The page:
We’ve all heard it or said it…something along the lines of “he/she is growing up too fast!” Pre-baby, it was a phrase that was just a bunch of empty words, kind of like when you’re on a walk and a stranger passes by and says, “How are you?” … “Oh, I’m fine thank you, how are you?” Not a lot of thought, but it fits the situation, right?
It wasn’t until after I had a baby that I recognized the magnitude of that phrase. Truth be told, it was a battle for me during the earliest parts of Hadley’s new life.
While I had a relatively easy pregnancy, I can honestly say that the motherly instincts (/”I am actually having a baby”) didn’t hit me until 12:18am, when my baby was placed in my arms. I was pretty laid-back about pregnancy and the idea of being a mom. I wasn’t the mushy, rubbing my pregnant belly, mother-to-be that some can be (sidenote: now that I know how awesome the grand finale is, I probably will be next time!) Oh my, with each passing hour, if not minute, I realized what a gift my daughter truly was. Time took an entirely different meaning…each minute with her felt special…each day that I’d look back on seemed like the sweetest memory yet. I didn’t feel overwhelmed with being a new mom, I felt like my heart was full. It wasn’t until Hadley was a week old and I was excited to share a photo of her with a fitting caption, that I got hit with the “She’s a week old already! She’s growing up so fast!”
And then I began to hear that with any photo I would share. Or loved ones checking in on me. Or even strangers in the store. “Enjoy it while you can, they grow too fast!” I kid you not, I probably heard or read it at least 100 times….and it made me sad, every single time.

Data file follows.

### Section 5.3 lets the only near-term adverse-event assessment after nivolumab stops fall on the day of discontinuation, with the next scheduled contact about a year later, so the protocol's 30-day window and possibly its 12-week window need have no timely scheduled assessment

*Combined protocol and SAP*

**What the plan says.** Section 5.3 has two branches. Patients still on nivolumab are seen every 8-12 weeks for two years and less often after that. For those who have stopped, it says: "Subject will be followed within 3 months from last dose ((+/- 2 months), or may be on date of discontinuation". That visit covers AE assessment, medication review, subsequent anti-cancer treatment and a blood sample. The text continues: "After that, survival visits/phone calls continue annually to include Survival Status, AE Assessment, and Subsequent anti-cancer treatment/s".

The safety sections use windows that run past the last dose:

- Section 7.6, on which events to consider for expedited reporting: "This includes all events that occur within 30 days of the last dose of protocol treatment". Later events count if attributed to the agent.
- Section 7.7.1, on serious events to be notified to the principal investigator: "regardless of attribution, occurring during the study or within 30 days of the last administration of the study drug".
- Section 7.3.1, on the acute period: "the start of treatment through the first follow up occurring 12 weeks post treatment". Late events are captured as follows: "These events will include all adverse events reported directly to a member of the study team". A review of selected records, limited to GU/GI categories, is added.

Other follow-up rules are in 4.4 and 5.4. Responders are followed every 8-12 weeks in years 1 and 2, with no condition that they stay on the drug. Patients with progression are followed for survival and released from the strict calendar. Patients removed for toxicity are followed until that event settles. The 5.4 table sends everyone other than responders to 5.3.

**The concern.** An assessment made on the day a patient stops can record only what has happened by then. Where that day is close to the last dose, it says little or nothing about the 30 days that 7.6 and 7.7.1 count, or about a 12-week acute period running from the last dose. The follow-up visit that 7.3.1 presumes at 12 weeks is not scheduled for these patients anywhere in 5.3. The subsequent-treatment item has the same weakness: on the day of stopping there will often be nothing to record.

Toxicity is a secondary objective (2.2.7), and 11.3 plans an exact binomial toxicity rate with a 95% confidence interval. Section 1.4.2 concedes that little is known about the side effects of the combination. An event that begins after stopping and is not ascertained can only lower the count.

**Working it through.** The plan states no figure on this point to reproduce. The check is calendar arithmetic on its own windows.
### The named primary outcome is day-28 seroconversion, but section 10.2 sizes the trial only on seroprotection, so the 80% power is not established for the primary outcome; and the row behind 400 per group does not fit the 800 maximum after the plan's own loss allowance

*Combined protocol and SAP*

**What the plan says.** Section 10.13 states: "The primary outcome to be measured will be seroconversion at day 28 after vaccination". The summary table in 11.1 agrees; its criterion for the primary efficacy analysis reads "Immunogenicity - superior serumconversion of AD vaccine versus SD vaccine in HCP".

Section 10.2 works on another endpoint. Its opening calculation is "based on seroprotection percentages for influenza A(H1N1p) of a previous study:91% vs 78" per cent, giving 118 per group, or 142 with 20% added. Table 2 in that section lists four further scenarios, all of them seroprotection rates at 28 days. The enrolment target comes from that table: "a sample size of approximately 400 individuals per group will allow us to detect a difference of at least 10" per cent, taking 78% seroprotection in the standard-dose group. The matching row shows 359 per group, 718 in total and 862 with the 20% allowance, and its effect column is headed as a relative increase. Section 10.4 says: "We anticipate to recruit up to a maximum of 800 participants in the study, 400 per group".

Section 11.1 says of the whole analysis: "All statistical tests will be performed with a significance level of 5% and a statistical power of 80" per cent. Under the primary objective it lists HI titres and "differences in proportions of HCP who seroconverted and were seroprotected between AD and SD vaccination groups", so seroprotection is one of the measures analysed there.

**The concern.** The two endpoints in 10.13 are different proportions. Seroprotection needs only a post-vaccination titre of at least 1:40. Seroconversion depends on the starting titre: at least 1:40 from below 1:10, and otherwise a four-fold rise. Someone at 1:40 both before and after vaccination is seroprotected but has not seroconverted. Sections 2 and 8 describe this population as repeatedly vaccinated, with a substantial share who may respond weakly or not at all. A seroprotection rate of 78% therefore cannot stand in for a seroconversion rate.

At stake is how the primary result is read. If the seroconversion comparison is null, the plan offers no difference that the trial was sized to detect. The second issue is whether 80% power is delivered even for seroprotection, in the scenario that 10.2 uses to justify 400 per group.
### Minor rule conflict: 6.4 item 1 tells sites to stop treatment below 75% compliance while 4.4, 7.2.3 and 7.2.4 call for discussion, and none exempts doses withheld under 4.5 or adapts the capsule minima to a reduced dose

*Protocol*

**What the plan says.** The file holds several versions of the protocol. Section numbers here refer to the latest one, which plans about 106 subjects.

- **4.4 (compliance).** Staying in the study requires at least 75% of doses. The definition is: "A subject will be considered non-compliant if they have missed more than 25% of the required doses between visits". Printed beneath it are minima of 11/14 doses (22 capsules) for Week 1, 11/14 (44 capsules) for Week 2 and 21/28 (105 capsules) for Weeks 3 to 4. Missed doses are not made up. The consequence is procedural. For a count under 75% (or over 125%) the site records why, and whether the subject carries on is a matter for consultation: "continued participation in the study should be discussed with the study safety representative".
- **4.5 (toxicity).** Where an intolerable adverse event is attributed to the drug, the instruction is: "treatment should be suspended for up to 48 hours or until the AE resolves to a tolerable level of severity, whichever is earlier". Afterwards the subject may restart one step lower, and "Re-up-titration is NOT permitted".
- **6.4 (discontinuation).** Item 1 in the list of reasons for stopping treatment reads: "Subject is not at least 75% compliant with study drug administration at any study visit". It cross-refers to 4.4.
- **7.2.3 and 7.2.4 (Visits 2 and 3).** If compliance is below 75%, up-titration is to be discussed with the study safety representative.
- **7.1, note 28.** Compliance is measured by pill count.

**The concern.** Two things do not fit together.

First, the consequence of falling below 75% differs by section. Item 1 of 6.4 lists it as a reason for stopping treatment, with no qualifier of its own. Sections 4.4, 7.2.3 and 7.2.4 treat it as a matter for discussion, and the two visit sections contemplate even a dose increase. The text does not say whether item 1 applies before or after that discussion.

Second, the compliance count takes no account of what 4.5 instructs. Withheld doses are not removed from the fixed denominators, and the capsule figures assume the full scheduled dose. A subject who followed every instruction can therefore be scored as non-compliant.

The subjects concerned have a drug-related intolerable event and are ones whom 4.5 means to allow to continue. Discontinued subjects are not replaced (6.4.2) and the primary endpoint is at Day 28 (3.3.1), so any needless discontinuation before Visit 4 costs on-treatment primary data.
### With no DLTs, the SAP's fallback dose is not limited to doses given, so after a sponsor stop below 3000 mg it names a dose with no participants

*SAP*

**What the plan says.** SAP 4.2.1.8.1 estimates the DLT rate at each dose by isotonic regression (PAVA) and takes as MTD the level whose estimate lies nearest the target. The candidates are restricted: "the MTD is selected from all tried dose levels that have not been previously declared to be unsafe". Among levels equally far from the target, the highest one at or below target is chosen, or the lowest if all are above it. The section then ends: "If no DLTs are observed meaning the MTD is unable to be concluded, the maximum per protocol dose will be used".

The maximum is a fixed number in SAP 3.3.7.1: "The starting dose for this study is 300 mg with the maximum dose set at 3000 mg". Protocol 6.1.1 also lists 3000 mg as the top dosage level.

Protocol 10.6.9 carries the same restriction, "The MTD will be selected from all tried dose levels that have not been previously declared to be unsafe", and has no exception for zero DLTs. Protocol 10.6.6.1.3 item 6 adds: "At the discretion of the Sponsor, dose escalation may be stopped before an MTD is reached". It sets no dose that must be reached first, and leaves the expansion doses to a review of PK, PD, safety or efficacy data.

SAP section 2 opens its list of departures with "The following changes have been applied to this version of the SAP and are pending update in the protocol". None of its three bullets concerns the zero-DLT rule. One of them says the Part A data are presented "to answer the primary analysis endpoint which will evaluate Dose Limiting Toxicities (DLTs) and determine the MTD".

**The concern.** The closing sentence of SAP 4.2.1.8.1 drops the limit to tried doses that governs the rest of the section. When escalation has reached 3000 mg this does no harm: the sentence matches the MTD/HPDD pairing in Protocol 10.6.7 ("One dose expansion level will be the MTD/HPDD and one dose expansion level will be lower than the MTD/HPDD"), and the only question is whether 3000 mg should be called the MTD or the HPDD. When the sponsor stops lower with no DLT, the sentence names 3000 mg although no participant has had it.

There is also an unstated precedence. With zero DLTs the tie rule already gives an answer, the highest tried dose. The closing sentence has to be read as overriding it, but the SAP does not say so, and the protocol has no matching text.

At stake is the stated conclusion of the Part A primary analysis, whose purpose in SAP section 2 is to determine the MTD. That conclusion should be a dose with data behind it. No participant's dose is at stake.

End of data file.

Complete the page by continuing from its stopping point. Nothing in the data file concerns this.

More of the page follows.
My nightly walks with my sweet husband (and baby, and dog) would consist of me crying crocodile tears of sadness, “Why can’t I slow down time? She’s already two weeks old! Her newborn nose wrinkle is going away and soon she wont look like a newborn! (yes, I said that!)” Time is a parent’s greatest gift and biggest heart-breaker.
It took some quiet walks, some quiet prayers, countless talks with my best friend in the whole world (who happens to be my husband, God bless his endless patience for my sensitive heart,) and many adoring gazes at my baby to come to this peace:
She isn’t growing too fast. She is growing just the way she is meant to. I am beyond blessed I get to have a baby to watch grow. I don’t want to lament over the loss of her youth with each passing day, but instead enjoy the beautiful soul that I get to watch grow with me. I don’t want to miss who she used to be, but revel in who she is. Sure, I will look at pictures of her when she was a month old and reminisce on the newness of her, the sleepy, snuggly glory of her, but then I look at my darling nine month old, with her three and a half teeth, chunky thighs, giggles, and my favorite: how excited she is when she sees me, even if I am out of her sight for a moment. How can I dwell on what she was, when I can savor who she is?
I still get told or written to all of the time of how fast she’s growing. I can happily embrace it; even laugh at it. It doesn’t hurt my feelings or make me anxious. After I came to the peace (explained above) I have been able to realize that perhaps, to the many that don’t get to see her so often, she is growing up fast. For those that only see her through the photos I share, living their day-to-day lives, she has gone from a newborn to a nine month old in what seems like a blink.
I will add, that I am careful to not wish time away. I don’t say or think to myself, “I can’t wait until Hadley can….” I’ve caught myself a few times, but then I see my girl bobbing her head to a song, or trying to feed the dog some of her Happy Puffs, and I think of the cheesy (but true) saying: “Today is a gift, that is why it is called the present.”
Every night, after she is bathed, fed, and read a story to, I lay her in her crib, hold her hand or rub her cheek, and say a prayer aloud, thanking God for giving me another beautiful day with such a special gift from Him. No day is taken for granted, even days where we are just home alone together, playing with toys, going on walks…these are the things that make me all the more in love with being a mother.
Coming to grips with time is a beautiful thing: it stops you from missing the past and wishing away your future; to just enjoying what you have right in front of you.